Seven years after Mr. Singh was enrolled in the Border Security Force, it was discovered that he had contracted HIV Infection as well as tuberculosis of the lungs and abdomen with infective hepatitis. The Medical Board considered him unfit for further service. A Review Medical Board was also convened on his request but also arrived at the conclusion that he was unfit for further service. Mr. Singh was medically boarded out from service with seventy per cent (70%) disability though he asserted that on the date of the termination of his services, he was capable of performing the duties assigned to him but the Respondents made no effort to consider this aspect.

Pension rules of the BSF do not preclude a person from obtaining a pension if the infirmity which permanently incapacitates them results from the duties officially performed. It was held that one of the essential functions and duties of the Government and any other Authority directly sourced from Government funds is to extend medical benefits and support to the suffering. The Court observed that the grant of invalid pension is nothing more than a basic obligation. The Respondents were directed to pay the Petitioner an invalid pension and interest at the rate of 6% p.a. as well as costs of the petition, quantified at Rs. 5000. Read the full judgment HERE.

X v. State Bank of India (2002) – Bombay High Court

Mr. X had been working at State Bank of India as sweeper (casual labour) since 1987. In about 1997 the bank considered X for recruitment as hamal-cum-sweeper for which he was interviewed. He was thereafter asked to undergo a medical check-up which included an HIV test. He tested positive for HIV. He was orally informed by his supervisor at the bank that he was rejected on grounds of his HIV positive status. X kept visiting the bank but he was not asked to undergo further fitness test or given a letter rejecting his application.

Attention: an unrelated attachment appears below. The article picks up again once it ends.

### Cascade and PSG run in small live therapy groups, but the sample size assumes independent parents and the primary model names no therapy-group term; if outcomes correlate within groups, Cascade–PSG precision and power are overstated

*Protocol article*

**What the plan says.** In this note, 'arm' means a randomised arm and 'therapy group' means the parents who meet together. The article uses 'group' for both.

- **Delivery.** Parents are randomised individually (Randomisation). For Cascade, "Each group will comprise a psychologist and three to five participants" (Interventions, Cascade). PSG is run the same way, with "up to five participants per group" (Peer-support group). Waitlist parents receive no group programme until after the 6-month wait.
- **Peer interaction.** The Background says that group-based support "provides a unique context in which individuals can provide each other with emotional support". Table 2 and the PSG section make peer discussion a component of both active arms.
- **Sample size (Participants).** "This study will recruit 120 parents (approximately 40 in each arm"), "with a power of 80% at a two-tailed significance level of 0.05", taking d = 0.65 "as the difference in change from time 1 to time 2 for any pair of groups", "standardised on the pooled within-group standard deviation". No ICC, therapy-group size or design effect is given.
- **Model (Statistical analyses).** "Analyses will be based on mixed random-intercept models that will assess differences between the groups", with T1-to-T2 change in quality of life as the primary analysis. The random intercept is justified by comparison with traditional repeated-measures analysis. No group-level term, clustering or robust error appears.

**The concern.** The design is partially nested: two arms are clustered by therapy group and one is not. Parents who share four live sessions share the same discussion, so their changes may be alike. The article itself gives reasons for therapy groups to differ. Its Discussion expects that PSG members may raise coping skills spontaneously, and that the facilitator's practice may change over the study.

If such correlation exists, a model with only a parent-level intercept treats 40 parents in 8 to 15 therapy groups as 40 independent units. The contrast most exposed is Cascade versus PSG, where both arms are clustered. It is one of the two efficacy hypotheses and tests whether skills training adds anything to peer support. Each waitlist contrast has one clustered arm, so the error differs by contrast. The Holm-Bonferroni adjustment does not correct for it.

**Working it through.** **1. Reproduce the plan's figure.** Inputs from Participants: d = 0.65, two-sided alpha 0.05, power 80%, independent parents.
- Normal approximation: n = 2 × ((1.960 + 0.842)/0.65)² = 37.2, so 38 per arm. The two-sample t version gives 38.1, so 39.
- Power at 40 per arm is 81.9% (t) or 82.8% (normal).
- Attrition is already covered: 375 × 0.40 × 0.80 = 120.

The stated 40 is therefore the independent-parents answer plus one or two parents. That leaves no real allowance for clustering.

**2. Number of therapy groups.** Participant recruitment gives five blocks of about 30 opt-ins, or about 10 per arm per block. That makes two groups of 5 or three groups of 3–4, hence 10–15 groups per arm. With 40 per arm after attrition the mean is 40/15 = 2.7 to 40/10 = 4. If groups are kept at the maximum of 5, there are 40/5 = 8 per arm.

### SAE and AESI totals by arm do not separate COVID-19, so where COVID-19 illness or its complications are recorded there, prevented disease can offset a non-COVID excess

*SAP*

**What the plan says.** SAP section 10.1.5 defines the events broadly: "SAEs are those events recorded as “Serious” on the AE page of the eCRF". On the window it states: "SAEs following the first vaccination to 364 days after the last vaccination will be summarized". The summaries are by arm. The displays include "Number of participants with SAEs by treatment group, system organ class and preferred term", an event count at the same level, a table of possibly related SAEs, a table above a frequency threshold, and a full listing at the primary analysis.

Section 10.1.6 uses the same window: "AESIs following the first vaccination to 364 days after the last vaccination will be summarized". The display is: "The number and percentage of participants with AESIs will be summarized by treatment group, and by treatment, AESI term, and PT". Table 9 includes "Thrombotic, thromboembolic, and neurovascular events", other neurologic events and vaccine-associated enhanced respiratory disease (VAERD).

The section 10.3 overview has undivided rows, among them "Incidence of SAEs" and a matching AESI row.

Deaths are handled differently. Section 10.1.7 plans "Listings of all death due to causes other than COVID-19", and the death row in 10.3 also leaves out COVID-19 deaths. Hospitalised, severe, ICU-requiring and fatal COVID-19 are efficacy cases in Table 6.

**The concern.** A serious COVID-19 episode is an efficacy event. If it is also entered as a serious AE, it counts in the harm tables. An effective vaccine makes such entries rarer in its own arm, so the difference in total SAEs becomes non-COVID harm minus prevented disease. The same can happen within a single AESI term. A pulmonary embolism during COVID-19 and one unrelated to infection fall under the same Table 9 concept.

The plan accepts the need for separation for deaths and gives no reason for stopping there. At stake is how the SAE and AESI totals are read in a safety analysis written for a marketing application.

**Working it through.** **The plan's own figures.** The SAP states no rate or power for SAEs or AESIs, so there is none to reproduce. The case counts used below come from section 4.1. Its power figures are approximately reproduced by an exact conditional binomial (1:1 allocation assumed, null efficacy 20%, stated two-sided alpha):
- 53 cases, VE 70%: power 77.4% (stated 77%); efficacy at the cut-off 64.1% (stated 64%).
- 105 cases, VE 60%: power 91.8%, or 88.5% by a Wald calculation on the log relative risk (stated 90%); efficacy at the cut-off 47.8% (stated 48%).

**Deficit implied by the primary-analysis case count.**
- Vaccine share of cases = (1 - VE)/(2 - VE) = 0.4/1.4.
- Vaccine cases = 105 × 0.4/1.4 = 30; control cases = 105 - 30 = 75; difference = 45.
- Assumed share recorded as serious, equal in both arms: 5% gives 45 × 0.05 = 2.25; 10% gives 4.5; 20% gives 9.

X approached the Bombay High Court on the ground that he was being discriminated against because of his HIV status. The court relying on the decision in MX v. ZY (AIR 1997 Bombay 406), held that X could not be denied the opportunity of employment, however, due to the passage of time, he would have to undergo reasonably required tests for his physical fitness. The bank was to consider Mr. X for absorption on a priority basis, subject to his medical eligibility, and till then he would be considered a casual labourer. Read the full text of the judgment HERE.

G v. New India Assurance Co. Ltd. (2004) – Bombay High Court